Rescued pups recovering after being found malnourished, nearly frozen in rural Manitoba
'I just imagine them being so scared and cold. It's heartbreaking,' rescue group says
WARNING: This story contains details and images that may be disturbing.
Four puppies are recovering with the help of a Winnipeg dog rescue group after they were found abandoned in a rural area just south of the city.
The pups were extremely malnourished, covered in fleas and nearly frozen when they were found near La Salle on March 22, according to Manitoba Underdogs Rescue.
The dogs were in a box near a road and spotted by a passerby, said Lindsay Gillanders, a spokesperson with the rescue group.
"I just imagine them being so scared and cold. It's heartbreaking," she said.
The Good Samaritan who found them took the animals, estimated to be 18 weeks old, to Pembina Veterinary Hospital in Winnipeg. Once they were checked over, the clinic called the rescue group.
Three were immediately set up at a foster home but a fourth pup — the runt of the litter, since given the name Parsnip — needed another day with the vet.
"She just couldn't maintain her body temperature. She's still lethargic — she'll just kind of fall over. But she's getting stronger," Gillanders said, adding that Parsnip is now with her siblings at the same foster home.
"Once they're doing better, we do split puppies up into pairs, so two will go to a foster home and two will go to another. But right now we're just giving them some time to sort of acclimatize, and they're in such a great home. They're so loved."
The rescue suspects a backyard breeder abandoned the dogs after failing to sell them. It's the second time in as many months the group has come across this situation.
"It breaks our hearts. But we know that there's so many dogs out there that need our care and this is just a small slice of a really big problem," Gillanders said.
Demand for dogs dropped after COVID lockdowns
Demand for dogs increased during the COVID-19 lockdown, as people looked for companionship and families felt like they had time to take care of a pet, she said.
"So more people were breeding and selling dogs, and then that that need decreased — but the planning for [breeding] these dogs would have been in the works months ago, kind of before the climate shifted."
Now backyard breeders who tried to take advantage of the lockdown spike in demand for pets just can't sell them.
"So they need to get rid of them, and there's no bargain-basement place that you can go take overstock of dogs," Gillanders said. "So they're euthanized, they're killed in a way I don't want to know, or they're abandoned.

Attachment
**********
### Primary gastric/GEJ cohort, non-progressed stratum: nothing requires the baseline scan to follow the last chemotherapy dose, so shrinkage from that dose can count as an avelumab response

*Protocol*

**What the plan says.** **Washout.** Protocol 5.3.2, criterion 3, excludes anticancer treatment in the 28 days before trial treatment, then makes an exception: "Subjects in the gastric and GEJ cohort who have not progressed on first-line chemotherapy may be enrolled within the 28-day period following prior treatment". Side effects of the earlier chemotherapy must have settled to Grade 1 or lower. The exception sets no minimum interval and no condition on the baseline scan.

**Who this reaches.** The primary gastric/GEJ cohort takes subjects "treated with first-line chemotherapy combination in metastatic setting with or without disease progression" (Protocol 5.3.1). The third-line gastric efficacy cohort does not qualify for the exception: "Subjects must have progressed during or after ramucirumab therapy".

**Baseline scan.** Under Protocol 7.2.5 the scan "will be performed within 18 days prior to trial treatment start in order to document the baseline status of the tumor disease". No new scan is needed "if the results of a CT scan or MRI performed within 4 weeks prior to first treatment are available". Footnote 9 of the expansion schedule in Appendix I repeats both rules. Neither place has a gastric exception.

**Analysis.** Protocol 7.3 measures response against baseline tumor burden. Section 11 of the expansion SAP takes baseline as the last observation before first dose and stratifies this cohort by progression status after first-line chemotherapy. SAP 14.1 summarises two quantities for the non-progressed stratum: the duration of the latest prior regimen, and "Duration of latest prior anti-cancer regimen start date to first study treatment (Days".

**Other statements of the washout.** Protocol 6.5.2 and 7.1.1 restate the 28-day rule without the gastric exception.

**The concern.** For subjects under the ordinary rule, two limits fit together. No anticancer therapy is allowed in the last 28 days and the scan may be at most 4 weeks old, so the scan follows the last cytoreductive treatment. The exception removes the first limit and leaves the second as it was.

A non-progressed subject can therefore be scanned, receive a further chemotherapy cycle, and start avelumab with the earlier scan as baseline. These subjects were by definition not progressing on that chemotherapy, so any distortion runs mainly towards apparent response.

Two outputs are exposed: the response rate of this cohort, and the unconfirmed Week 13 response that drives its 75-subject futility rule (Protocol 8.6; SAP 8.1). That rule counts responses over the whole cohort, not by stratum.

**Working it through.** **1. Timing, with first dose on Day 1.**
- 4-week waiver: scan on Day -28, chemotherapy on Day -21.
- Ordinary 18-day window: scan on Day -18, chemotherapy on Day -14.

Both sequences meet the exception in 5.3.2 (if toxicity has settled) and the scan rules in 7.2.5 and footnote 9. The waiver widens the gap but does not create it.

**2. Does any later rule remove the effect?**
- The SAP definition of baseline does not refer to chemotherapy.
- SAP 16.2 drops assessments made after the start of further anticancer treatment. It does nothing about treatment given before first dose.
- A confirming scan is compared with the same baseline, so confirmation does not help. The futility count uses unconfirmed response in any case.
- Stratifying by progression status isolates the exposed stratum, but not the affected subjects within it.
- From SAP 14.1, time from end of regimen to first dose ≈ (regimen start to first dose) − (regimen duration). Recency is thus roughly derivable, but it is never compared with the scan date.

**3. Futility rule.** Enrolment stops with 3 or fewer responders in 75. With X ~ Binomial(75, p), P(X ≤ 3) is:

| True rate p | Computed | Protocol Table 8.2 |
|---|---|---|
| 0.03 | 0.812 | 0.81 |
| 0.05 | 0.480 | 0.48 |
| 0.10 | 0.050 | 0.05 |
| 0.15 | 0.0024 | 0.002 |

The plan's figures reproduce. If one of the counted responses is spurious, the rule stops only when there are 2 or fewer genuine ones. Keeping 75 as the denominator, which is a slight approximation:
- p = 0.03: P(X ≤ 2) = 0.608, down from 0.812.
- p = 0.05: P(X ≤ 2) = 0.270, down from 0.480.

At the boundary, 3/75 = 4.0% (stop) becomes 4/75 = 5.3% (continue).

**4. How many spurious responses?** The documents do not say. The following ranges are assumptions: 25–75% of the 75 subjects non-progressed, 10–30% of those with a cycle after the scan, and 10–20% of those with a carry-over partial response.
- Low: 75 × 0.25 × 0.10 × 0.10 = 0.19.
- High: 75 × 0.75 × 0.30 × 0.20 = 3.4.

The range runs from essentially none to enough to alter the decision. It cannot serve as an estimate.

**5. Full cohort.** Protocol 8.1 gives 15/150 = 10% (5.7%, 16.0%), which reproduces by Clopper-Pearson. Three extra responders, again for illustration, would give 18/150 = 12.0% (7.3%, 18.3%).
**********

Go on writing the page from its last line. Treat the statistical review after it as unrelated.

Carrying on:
"It's just … absolutely horrible, horrible, horrible."
That, combined with the number of people relinquishing animals they adopted from shelters during the lockdown, means the stray population is ballooning in Manitoba, says Manitoba Underdogs.
The rescue group, which is 100 per cent foster-home based, is juggling more than 100 dogs in care. Expenses are climbing while donations are trending down.
"We have got people's homes crammed to the roof with dogs, as many as they can help us take," Gillanders said.
"Having four new dogs with medical problems come into our care — we're more than happy to help, but it definitely puts a drain on our resources that are already being incredibly drained.
"We're definitely coming to a point where we're not going to be able to provide help anymore. We're just we're too overextended."
The rescue has faced capacity issues before, but never to this degree, Gillanders said.
"We've volunteered with this rescue because we love dogs so much, and then to not be able to help due to a lack of resources … it's so hard."
Gillanders said the rescue would love to hear from anyone able to offer food, time, money or a home to be a foster.
She also urges prospective dog owners to adopt, not shop. But if you are buying from a breeder, make sure it's licensed and reputable, she said.
"Ask to meet the [dog's] mom and dad. Go see the operation and make sure all the dogs are healthy," Gillanders said. "Most breeders have a waiting list. They don't breed dogs until the dogs are already sold, so they're not coming up against the problems that we're seeing here."
There are "absolutely fantastic breeders out there," but people need to understand that if they buy a dog from a puppy mill, "they're also causing the problem," she said.
"They are just feeding in to that horrible industry."